The non-homogeneity of the sol-gel layer is clearly visible in Figure 2, and is a consequence of the deposition process method (viscous flow). Figure 4 highlights three visible regions over the sensor where the sol-gel appears with different morphologies. The details of the microstructure are provided by the scanning electron microscope (SEM) pictures shown in Figures 4(b)-(d), where two different layers are seen, as well as the porous nature of sol-gel. It can be verified that during sol-gel formation the sol-gel solution wets the sensor surface with a very low contact angle, and there is no difference between Al/TiWN and glass surfaces. This can be seen in the photographs presented in Figure 5, showing drops of water and sol-gel in bare glass and covered with a thin aluminium film. While the angle changes for water (59˚C for glass and 70˚ for aluminium), for the sol-gel null angles were measured. This result indicates that sol-gel is highly hydrophilic in both substrates. Therefore, we are confident the wetting mechanism is homogeneous over the sensor area, and the heterogeneities could not be avoided even by dipping the sensors horizontally. As a consequence, the
Figure 4. Sol-gel sensors: (a) Heterogeneity of sol-gel over the sensor, with 3 regions identified upon layer formation; (b) Regions with the different structured surfaces of the different layers; (c) Details on the pore sizes available in layer 2; (d) Details on the pore sizes available in layer 3.
Figure 5. Comparison of the contact angles of water (a) and sol-gel (b) in corning glass and aluminium substrates.
aluminium electrodes spacing should have no impact on sol-gel morphology.
After sintering at 400˚C, the resulting sol-gel coating is a porous material, as observed in the scanning electron microscope (SEM) photograph presented in Figure 4. The pore structure is bimodal: macropores with average diameter of 100 nm and micropores (average pore diameter below 2 nm) within spherical particles with almost uniform sizes (diameters around 1 μm). This porous structure, assessed by nitrogen adsorption-desorption isotherms (Figure 6(a)), is most suitable for humidity sensing. It is similar to the one recently obtained for sensors prepared using a microporous organic polymer based on 1,3,5-trihydroxyben- zene  .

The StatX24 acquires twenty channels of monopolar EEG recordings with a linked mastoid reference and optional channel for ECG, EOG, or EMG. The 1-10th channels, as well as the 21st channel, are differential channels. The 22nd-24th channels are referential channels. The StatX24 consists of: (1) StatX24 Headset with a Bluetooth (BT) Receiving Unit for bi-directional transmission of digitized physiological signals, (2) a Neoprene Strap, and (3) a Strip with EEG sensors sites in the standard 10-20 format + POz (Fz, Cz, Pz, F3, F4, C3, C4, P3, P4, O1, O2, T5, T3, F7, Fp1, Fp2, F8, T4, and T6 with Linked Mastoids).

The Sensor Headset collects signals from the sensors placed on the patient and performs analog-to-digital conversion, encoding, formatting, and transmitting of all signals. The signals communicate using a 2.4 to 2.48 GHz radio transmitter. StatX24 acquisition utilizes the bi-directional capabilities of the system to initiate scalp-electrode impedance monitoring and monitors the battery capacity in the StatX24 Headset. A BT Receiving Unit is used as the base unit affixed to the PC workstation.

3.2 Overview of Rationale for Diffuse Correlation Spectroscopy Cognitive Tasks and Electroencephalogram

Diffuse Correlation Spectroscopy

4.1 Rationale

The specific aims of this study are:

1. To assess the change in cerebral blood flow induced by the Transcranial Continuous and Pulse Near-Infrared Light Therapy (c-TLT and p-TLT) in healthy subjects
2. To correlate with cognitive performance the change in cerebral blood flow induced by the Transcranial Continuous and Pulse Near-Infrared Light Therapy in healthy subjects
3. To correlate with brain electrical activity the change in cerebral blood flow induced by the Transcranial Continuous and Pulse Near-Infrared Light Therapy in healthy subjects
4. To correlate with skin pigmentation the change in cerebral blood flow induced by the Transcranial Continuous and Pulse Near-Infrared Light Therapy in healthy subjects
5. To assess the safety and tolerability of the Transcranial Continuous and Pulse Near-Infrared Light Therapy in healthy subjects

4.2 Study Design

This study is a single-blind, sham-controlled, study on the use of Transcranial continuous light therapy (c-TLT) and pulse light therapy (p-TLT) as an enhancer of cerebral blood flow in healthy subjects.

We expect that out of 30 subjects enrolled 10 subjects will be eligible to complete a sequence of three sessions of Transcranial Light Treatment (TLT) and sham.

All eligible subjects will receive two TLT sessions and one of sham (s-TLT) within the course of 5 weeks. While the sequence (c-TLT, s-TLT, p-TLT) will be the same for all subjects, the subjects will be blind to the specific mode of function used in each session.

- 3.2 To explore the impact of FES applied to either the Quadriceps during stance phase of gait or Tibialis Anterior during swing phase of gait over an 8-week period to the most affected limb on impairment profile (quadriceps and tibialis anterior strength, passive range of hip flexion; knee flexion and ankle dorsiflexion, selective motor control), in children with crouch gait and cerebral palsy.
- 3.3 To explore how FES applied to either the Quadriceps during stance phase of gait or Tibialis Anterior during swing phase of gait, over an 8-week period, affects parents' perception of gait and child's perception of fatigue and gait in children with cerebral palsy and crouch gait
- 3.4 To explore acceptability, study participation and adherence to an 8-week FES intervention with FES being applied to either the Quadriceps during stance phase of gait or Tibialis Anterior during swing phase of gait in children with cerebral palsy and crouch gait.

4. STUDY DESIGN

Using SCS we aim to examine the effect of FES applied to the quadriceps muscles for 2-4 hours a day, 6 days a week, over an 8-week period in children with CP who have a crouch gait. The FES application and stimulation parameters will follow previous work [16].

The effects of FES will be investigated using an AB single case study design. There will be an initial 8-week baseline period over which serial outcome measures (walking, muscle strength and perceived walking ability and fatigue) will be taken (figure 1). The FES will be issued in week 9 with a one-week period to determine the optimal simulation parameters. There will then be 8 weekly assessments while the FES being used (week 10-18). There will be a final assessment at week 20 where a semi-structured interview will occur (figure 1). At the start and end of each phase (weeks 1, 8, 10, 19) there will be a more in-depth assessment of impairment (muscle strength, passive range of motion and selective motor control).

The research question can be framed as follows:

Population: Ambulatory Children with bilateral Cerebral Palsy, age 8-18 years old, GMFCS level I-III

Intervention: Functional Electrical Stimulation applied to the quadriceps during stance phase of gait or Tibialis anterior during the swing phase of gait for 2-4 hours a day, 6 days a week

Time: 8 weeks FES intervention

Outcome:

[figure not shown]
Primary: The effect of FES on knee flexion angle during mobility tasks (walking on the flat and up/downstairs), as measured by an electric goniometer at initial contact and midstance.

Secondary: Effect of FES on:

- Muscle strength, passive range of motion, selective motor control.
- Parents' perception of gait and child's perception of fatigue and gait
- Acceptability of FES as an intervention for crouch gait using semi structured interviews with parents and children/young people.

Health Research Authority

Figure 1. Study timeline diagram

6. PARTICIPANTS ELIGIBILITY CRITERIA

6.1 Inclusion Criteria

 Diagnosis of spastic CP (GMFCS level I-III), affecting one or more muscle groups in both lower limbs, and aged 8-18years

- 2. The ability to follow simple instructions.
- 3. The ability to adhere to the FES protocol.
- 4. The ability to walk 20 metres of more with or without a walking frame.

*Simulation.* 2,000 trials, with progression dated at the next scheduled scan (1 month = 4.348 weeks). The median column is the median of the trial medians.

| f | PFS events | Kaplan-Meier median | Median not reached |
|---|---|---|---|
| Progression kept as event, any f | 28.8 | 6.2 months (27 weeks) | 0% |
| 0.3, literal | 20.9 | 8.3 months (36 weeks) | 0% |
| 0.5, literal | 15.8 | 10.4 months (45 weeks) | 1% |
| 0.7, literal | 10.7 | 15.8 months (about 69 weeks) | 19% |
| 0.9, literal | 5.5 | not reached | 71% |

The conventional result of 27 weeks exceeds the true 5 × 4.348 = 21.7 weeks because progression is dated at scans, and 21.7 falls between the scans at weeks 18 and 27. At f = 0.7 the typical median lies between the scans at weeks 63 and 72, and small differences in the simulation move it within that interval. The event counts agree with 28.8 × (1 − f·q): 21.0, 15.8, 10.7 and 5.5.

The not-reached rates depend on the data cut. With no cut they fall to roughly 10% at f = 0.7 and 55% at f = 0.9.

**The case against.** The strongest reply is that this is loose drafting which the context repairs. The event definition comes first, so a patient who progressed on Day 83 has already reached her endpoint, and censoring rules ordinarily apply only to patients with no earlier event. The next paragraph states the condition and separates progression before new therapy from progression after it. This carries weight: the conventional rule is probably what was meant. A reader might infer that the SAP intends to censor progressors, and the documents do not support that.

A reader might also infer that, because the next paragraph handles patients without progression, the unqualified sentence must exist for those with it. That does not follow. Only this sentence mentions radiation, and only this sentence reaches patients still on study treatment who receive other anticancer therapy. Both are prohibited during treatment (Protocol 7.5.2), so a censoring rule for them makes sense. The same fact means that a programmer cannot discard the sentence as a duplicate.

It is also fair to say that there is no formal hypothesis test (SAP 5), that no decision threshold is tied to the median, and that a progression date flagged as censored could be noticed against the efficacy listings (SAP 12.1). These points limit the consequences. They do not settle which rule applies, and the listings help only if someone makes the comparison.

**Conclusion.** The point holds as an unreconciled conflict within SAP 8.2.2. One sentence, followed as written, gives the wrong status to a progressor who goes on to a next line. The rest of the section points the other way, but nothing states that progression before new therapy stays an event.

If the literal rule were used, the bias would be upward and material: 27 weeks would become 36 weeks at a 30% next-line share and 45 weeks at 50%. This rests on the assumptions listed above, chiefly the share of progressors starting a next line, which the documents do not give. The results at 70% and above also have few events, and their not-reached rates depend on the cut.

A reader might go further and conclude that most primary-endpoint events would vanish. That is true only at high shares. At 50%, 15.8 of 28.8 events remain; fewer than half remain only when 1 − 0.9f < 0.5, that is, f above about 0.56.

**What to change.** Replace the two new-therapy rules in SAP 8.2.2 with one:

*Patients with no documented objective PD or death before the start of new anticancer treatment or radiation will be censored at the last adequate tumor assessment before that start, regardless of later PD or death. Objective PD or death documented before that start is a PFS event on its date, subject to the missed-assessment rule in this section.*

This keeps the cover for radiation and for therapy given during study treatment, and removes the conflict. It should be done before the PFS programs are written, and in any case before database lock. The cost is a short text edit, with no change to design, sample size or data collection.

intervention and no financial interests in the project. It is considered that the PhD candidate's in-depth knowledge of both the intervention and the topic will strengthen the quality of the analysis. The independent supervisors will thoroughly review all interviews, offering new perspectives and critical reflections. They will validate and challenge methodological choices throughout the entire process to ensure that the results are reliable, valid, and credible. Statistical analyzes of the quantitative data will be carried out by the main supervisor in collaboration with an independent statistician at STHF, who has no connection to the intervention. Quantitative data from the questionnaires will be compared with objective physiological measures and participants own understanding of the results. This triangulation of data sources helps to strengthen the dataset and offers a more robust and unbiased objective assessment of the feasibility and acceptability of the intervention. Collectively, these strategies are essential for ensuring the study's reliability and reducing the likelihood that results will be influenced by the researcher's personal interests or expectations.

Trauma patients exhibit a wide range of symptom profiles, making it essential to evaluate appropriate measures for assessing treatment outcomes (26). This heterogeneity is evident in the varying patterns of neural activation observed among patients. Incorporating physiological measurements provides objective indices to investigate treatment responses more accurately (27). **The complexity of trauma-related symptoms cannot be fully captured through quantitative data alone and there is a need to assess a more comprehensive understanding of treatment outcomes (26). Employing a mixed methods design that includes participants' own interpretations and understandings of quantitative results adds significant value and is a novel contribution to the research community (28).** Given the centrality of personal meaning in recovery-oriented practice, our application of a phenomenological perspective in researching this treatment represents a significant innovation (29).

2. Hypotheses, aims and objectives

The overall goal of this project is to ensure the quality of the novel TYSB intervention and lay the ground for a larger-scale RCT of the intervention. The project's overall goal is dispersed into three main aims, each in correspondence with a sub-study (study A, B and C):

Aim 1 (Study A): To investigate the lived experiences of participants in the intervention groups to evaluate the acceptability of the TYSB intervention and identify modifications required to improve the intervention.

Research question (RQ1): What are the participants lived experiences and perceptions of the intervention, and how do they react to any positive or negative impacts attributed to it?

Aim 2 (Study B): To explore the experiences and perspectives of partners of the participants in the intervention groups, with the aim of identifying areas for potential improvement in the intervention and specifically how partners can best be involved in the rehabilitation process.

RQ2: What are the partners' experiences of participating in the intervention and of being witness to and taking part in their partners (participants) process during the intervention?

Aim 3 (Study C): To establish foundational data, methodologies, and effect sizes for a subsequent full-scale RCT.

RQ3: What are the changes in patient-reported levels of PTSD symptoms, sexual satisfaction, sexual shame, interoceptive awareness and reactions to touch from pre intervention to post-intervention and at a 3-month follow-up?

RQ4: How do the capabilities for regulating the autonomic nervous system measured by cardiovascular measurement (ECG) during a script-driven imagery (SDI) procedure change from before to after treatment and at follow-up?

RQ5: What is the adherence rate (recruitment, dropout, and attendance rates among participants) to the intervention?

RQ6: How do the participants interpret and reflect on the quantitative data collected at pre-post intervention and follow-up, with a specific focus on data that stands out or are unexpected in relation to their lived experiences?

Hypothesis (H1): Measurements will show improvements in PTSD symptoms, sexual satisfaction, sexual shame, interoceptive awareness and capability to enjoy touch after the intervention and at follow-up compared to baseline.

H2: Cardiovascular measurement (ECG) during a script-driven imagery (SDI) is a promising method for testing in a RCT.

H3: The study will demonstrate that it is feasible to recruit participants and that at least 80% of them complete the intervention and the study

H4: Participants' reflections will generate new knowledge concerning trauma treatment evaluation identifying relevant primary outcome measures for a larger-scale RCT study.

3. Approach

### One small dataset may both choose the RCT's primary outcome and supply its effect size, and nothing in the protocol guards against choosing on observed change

Figure 4 shows that sol gel composition depends on the layer deposited. This motivated designing the sensors adopting a small spacing for the electrodes only in this area. This area is where sol-gel is more likely to have a triple layer. A deeper analysis of sol-gel deposition and homogeneity is out of the scope of this paper.
4.2. Sol-Gel Compatibility with the Clay
Figure 6 compares the adsorption-desorption isotherms for sol-gel (using nitrogen) with the intrusion-extrusion curves for compacted clay (with mercury). The first were performed with nitrogen at 77 K using Micrometrics ASAP 2010 V1.01 B and the second by mercury intrusion porosimetry (MIP) using AutoPore IV 9500 V1.07. The clay analysed was prepared as already described. It can be seen in Figure 6 that sol-gel pores are almost uniform due to the absence of hysteresis, while those for the clay studied are not. The different textures of the two materials are also highlighted in the SEM images presented in Figure 7.
SEM images allow identifying a dominant pore size of 40 nm for the compacted clay studied, a value within the ranges found for clayey soils (smallest pores ranging 20 nm to 200 nm). This diameter is larger than that of sol-gel pores (1 nm), indicating that soil-gel will be more sensitive to relative humidity
Figure 6. (a) Adsorption-desorption isotherms for sol-gel (nitrogen); (b) Intrusion-extrusion curves for compacted clay (mercury).
Figure 7. SEM photographs of (a) Sol-gel coating; (b) Compacted clay studied.
than the clay. Sol-gel pores are smaller than the pores of the clayey soil investigated and therefore the continuity of the gas phase in the two porous medium can be ensured. For this reason we can consider sol-gel sensors adequate for the clayey soils studied.
4.3. Range and Sensitivity
The sol-gel porous coating is responsible for the required sensor sensitivity to water in gas phase. Sensors sensitivity is the slope of the calibration curves relating impedance with RH. Accordingly with Laplace equation, the sensitivity to RH depends on the diameter of the sol-gel pores and is associated to capillarity effects as described by Laplace equation,